Introducing UTokyo’s early women in STEM for Ada Lovelace Day 2018
The University of Tokyo first officially admitted female students in 1946. The second Tuesday of October is recognized as Ada Lovelace Day, a celebration of women working in science, technology, engineering, or mathematics (STEM) named after Ada King, Countess of Lovelace, the English mathematician sometimes described as the first computer programmer. On this year’s Ada Lovelace Day (October 9, 2018), UTokyo would like to celebrate the achievements of three female researchers who helped make the university a leading research institution even before female students were admitted.
Kono Yasui was an expert in botany and studied the biochemical processes that convert plant cells into coal. She earned a two-year scholarship to study in the U.S., investigating ferns and coal at the University of Chicago and Radcliffe College between 1914 and 1915. In 1927, Yasui became the first woman to receive a doctorate degree (Ph.D.) in Japan. The University of Tokyo conferred the degree to Yasui to recognize her contributions to the study of plant cells, even though she was officially not allowed to be a student of the university. Yasui spent the majority of her career in Japan as a professor at Ochanomizu University. A scholarship fund that she helped start to support women studying the natural sciences, the Yasui-Kuroda Scholarship Fund, still supports graduate students at Ochanomizu University.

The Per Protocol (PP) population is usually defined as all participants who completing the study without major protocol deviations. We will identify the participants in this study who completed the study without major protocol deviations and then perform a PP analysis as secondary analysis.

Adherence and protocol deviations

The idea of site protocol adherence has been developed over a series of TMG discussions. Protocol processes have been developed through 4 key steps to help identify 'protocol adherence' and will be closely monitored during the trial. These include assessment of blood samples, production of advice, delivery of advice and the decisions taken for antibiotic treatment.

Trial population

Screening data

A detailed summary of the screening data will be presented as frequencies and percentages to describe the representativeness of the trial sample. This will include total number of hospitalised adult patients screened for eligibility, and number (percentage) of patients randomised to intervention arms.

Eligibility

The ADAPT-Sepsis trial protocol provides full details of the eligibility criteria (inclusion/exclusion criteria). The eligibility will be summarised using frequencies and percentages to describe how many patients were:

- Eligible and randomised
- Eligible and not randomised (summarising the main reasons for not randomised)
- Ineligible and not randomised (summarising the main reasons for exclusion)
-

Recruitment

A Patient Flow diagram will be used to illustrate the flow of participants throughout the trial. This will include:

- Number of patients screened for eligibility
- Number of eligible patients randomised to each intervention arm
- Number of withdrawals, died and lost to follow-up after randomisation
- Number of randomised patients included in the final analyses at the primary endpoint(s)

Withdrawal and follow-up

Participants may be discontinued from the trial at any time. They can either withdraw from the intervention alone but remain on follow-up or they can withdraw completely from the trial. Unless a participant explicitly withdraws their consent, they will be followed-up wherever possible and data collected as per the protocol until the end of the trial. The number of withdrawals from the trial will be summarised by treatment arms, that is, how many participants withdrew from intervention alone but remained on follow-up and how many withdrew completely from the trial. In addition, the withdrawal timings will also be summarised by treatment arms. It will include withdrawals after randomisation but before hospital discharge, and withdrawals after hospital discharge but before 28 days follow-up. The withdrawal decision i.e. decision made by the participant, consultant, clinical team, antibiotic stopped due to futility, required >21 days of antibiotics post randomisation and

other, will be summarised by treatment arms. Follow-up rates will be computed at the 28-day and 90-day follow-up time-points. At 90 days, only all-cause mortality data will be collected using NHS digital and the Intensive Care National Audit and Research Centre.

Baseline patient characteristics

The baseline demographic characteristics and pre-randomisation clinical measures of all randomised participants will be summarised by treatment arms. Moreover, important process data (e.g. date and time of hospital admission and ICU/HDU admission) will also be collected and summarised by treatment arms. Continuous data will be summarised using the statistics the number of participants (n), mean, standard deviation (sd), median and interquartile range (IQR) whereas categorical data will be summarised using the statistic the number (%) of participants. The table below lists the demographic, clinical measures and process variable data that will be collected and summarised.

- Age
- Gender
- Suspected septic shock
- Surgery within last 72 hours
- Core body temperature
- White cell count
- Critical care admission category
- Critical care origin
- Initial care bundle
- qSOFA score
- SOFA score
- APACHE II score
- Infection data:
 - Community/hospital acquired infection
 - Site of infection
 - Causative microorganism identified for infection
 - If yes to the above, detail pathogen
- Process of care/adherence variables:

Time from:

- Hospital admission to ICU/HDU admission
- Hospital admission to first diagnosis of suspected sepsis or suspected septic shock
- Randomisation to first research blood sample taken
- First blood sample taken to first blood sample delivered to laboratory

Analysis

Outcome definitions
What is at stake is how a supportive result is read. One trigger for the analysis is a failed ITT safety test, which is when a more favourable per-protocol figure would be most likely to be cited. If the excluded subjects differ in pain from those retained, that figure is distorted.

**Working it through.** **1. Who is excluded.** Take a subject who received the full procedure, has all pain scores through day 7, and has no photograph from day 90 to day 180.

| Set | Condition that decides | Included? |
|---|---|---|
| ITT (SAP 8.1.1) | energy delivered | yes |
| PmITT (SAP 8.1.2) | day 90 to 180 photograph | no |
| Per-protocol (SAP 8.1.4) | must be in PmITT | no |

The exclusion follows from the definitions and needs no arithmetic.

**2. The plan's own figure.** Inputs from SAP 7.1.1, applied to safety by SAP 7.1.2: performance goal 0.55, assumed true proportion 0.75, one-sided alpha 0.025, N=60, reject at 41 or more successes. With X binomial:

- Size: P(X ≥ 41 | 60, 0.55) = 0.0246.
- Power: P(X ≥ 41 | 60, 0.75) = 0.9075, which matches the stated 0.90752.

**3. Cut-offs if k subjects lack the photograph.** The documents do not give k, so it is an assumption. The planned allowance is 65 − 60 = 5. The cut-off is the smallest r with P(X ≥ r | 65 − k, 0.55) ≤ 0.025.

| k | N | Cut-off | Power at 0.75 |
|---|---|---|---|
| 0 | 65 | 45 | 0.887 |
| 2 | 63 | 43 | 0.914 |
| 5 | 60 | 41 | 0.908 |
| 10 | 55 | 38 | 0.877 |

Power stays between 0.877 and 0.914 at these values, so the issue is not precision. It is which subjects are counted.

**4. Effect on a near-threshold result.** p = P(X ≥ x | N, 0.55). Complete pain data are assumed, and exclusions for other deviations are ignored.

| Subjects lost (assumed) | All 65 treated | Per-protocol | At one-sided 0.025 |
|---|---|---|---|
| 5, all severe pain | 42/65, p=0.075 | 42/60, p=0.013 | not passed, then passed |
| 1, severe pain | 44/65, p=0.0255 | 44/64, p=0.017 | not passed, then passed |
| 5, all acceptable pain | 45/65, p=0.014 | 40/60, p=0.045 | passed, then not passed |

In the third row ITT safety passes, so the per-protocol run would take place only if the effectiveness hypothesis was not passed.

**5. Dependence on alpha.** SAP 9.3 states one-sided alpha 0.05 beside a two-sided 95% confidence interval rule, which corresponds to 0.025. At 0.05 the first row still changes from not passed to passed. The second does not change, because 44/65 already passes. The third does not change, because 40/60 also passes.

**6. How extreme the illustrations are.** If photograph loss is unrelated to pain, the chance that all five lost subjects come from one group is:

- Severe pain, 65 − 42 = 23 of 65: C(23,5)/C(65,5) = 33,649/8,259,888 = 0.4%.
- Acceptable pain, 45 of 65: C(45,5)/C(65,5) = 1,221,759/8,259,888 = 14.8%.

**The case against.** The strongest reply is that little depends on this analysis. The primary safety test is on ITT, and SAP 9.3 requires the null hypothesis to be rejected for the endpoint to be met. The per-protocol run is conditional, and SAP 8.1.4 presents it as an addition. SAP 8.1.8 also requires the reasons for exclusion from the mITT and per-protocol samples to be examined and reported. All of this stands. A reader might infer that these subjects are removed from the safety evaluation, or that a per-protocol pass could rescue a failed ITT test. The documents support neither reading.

Michiyo Tsujimura was the first person to discover that green tea contains vitamin C. This discovery earned her a doctorate in agriculture in 1932 from the University of Tokyo before the university officially admitted female students. She registered a patent on her method of extracting vitamin C crystals from plants in 1935. This discovery helped to boost green tea’s global popularity. She completed her undergraduate studies in science in 1913 and originally worked as a teacher. Eventually, her interest in research motivated her to find opportunities in laboratories at Hokkaido University, the University of Tokyo, and RIKEN. She worked as a researcher at Ochanomizu University from 1949 until 1961.
Hideru Suzuki graduated from Japan Women’s University and worked as a chemistry assistant, teaching students experimental techniques. She independently prepared for and passed the pharmacy exam. She then began working in the laboratory of Professor Heizaburo Kondo at the University of Tokyo Faculty of Medicine, who in 1958 received the Japanese Emperor’s Order of Cultural Merit honor for his research on alkaloids (high pH or base chemicals) in plants. In 1937, Suzuki became the first woman in Japan to be awarded a doctorate degree in pharmacy for her contributions in Kondo’s lab, a decade before the University of Tokyo officially admitted female students.
This article was based on work by the University of Tokyo Office of Gender Equality and resources included in the links below.